This is something his political rivals should take to heart, and Bogey’s arrival at Feiglin headquarters just brought him one step closer to his objective. So if you want the status quo to keep stable, if you don’t want things to change too radically too quickly, then Feiglin is the man to fear. And what happened last night should be cause for alarm, because if history has proven anything, it has proven this. Revolutionary leadership – it always begins on the fringe.

Sixty Six Percent Support Jerusalem Building

This month’s War and Peace Index is out. Who wants to know what Israelis think now? Unfortunately, that’s almost impossible, since polls can only give indications of trends, and minds change so quickly that it may actually be a good thing that the government falls every two years. People need to keep reassessing their decisions and do some nice zigzagging.

War IndexAnyway, here’s what the War and Peace Index found. 66% of respondents believe that building should continue everywhere in Jerusalem, since Jewish sovereignty over the city is indisputable. Those who disapproved of this idea were primarily Labor and Meretz voters, who don’t make up much of the electorate any more these days.

This data could prove, as they say in the media every other day, to be a “stumbling block for the peace process,” as Mahmoud Abbas yesterday suddenly announced that he is no longer interested in East Jerusalem. He now, as reported by Israel Hayom newspaper, wants the whole thing. Oof. I don’t think giving up the Jewish quarter would be such a popular hit these days in Jewish circles. Maybe we should keep it after all.

In terms of Barack Obama, 46% see him as pro Arab, 31% as neutral, and a whopping 7% as pro Israel. Why don’t these things ever add up to 100%?

What about Operation Cast Lead? That’s a little more confusing, and I don’t really understand it. Apparently, 43% believe soldiers accounts of the war (that they didn’t intentionally shoot civilians and things like that), but 47% do not. However, 76% are of the opinion that no further investigation into the war is required.

Almost half thing that fishy stuff when on, but three quarters don’t want to investigate anymore? This sounds a bit strange. Perhaps there was a loaded or tilted question in there that people got confused about.

30 Years After Sadat Visit to Israel

30 Years After Sadat Visit to Israel
Who would have thought the Egyptian President Muhammad Anwar Sadat would be addressing a packed session of the Israeli Knesset on November 20, 1977. Those of us who saw this event, either in person or on TV, still marvel that this event took place, especially due to the circumstances at the time (only four years after the Yom Kippur War) and in light of what is the present reality today.

I had only been in Israel for three years when this event took place. The sight of Sadat emerging from the plane that had brought him and his entourage from Cairo to Ben Gurion Airport, was something that brought feelings of wonder and exhilaration to virtually everyone who witnessed it; especially those like myself who believed that this might be a new beginning for relations between the State of Israel and her hostile neighbors – especially with one of the countries that could have been instrumental in Israel’s destruction. Sadat himself had great apprehensions to come to Israel, fearing harm not only to himself and his family, but to his country as well by journeying to what most Arab countries still consider to be their worst enemy.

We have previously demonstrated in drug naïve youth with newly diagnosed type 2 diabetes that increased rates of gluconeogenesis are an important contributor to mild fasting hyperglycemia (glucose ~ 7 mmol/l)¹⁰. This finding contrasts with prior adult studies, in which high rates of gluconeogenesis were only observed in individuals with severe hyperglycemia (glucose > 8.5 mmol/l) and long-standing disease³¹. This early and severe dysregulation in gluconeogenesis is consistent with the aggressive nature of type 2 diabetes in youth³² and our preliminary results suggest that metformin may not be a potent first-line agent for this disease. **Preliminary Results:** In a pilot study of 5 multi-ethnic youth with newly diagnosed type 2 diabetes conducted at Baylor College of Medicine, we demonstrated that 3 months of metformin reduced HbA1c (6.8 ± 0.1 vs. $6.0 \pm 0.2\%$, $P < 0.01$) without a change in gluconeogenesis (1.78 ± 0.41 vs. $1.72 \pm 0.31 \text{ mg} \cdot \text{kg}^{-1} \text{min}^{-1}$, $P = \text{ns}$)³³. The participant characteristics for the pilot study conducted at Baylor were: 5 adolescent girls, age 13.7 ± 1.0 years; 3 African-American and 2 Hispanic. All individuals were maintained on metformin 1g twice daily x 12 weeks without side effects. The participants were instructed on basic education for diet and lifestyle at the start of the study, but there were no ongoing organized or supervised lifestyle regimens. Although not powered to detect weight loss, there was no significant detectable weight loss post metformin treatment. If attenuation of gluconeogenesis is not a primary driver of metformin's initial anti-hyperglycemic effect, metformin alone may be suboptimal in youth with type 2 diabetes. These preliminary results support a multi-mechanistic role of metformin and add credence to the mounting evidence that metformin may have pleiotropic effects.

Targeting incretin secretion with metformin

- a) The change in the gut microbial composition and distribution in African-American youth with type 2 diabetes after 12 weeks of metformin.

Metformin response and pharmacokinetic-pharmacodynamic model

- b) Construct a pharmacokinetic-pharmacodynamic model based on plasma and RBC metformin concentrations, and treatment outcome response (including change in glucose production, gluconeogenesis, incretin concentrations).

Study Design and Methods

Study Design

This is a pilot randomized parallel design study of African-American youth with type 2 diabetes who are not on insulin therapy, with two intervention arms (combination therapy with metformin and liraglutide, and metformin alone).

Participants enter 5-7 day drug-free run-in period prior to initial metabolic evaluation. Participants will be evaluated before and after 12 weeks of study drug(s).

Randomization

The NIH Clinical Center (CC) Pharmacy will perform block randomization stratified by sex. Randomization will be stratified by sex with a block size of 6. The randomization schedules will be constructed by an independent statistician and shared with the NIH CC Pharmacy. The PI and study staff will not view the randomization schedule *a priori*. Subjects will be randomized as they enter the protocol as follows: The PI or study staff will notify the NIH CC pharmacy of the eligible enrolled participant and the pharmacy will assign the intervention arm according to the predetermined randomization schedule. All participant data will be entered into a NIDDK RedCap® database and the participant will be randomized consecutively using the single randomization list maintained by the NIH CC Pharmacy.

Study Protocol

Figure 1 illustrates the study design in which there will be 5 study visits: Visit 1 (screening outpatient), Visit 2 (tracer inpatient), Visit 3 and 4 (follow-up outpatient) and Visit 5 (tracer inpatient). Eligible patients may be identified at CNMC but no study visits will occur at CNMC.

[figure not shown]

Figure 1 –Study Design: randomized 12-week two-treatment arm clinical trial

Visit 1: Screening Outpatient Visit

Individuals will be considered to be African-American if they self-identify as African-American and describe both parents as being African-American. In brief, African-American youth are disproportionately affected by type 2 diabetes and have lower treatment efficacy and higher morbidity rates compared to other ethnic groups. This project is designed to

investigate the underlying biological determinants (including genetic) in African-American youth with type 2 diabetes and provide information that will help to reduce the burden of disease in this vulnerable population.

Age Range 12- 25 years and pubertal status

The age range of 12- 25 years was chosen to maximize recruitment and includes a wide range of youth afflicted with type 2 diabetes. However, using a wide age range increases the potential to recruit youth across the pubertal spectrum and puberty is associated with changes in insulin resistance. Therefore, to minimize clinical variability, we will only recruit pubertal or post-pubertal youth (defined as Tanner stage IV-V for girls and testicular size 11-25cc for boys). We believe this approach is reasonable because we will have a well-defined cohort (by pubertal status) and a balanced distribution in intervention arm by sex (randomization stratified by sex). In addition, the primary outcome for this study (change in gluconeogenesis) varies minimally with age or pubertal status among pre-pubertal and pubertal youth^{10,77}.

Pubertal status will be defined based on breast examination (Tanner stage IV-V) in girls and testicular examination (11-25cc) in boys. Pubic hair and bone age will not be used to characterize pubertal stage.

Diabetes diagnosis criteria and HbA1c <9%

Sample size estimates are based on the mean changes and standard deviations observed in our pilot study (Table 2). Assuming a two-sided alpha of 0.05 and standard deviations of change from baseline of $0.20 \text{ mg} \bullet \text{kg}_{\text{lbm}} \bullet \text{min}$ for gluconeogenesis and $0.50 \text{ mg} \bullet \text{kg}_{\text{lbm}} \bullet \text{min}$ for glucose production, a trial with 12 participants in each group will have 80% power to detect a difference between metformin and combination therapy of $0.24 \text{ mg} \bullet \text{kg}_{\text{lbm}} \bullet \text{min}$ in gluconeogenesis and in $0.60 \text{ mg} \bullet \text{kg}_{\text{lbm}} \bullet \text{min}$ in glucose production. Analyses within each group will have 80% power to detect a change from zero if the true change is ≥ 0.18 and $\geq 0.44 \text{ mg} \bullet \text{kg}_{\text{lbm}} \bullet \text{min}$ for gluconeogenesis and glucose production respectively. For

Israeli Prime Minister Menachem Begin was himself an ultra right winged politician, who until his election victory a mere six months before was always in the opposition to the previous labor led Israeli governments. Yet, here he was sitting beside the Egyptian president in Israel’s parliament, and saying to the world that there should be “no more war, no more bloodshed”. It was also touching when former Israeli P.M. Golda Meir, who was in power at the time of the Yom Kippur War, gave the Egyptian president a special gift for his new granddaughter “from a grandmother to a grandfather”.

A lot of things have happened in the 30 years since that historic visit – in both Israel and in the world at large. True, a peace agreement between Israel and Egypt was worked out several months later at Camp David Maryland. And Sadat and Begin, together with U.S. President Jimmy Carter sealed it with handshakes on the White House lawn. Sadat, unfortunately, paid for this treaty with his life, and Begin died a broken man following the double catastrophes of the death of his wife, Aliza, and the outbreak of the 1982 war in Lebanon. Though Jordan’s King Hussein eventually followed Egypt in making peace with Israel, the situation in Israel’s neighborhood is still far from ideal as the “Palestinian problem in all it’s aspects”, as noted in the treaty declaration, has yet to be solved. Syria is still an arch enemy of Israel, as well as Lebanon, which is partially under the dominance of the radical Shiite Muslim Hezbollah organization. The “peace” between Israel and Egypt is a cold one at best; and the future is very uncertain as Egypt’s present leader, Hosni Mubarak, is approaching age 80. Even the peace with Jordan is not like many would like it to be, as a new king, Hussein’s son Abdullah, now sits on the Hashimite throne.

And as for Israel’s present relations with the Palestinians, as many a Jewish grandmother would say: “don’t ask!”

Still, in spite of everything, those awe inspiring and enchanting two days of November 19 -21, 1977, will forever linger on many peoples’ minds. I know they do on mine.

© 2020 OneJerusalem.com

Theme by Anders NorenUp ↑